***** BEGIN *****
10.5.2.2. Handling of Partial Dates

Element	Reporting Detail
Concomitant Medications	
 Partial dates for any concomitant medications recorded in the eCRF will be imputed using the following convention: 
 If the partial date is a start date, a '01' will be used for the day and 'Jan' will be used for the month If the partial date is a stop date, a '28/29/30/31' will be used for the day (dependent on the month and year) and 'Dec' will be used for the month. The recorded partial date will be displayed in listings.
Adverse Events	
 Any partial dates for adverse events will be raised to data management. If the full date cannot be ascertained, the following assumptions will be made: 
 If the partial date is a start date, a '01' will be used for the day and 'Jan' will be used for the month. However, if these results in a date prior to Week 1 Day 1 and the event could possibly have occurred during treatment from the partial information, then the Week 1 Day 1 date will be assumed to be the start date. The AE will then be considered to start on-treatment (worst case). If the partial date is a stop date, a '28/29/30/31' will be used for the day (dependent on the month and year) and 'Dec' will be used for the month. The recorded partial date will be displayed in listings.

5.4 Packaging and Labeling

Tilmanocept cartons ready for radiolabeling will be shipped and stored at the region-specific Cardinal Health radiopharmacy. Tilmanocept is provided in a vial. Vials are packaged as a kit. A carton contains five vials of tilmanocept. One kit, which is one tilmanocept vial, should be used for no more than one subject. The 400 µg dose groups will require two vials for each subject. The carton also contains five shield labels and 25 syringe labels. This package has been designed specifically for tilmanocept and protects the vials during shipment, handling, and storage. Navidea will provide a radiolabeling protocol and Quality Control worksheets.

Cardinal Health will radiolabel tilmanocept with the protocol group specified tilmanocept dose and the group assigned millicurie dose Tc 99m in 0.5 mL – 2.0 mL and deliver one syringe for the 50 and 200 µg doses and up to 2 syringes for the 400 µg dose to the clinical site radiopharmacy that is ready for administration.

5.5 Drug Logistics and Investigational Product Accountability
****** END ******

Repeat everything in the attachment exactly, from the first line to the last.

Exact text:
10.5.2.2. Handling of Partial Dates

Element	Reporting Detail
Concomitant Medications	
 Partial dates for any concomitant medications recorded in the eCRF will be imputed using the following convention: 
 If the partial date is a start date, a '01' will be used for the day and 'Jan' will be used for the month If the partial date is a stop date, a '28/29/30/31' will be used for the day (dependent on the month and year) and 'Dec' will be used for the month. The recorded partial date will be displayed in listings.
Adverse Events	
 Any partial dates for adverse events will be raised to data management. If the full date cannot be ascertained, the following assumptions will be made: 
 If the partial date is a start date, a '01' will be used for the day and 'Jan' will be used for the month. However, if these results in a date prior to Week 1 Day 1 and the event could possibly have occurred during treatment from the partial information, then the Week 1 Day 1 date will be assumed to be the start date. The AE will then be considered to start on-treatment (worst case). If the partial date is a stop date, a '28/29/30/31' will be used for the day (dependent on the month and year) and 'Dec' will be used for the month. The recorded partial date will be displayed in listings.

5.4 Packaging and Labeling

Tilmanocept cartons ready for radiolabeling will be shipped and stored at the region-specific Cardinal Health radiopharmacy. Tilmanocept is provided in a vial. Vials are packaged as a kit. A carton contains five vials of tilmanocept. One kit, which is one tilmanocept vial, should be used for no more than one subject. The 400 µg dose groups will require two vials for each subject. The carton also contains five shield labels and 25 syringe labels. This package has been designed specifically for tilmanocept and protects the vials during shipment, handling, and storage. Navidea will provide a radiolabeling protocol and Quality Control worksheets.

Cardinal Health will radiolabel tilmanocept with the protocol group specified tilmanocept dose and the group assigned millicurie dose Tc 99m in 0.5 mL – 2.0 mL and deliver one syringe for the 50 and 200 µg doses and up to 2 syringes for the 400 µg dose to the clinical site radiopharmacy that is ready for administration.

5.5 Drug Logistics and Investigational Product Accountability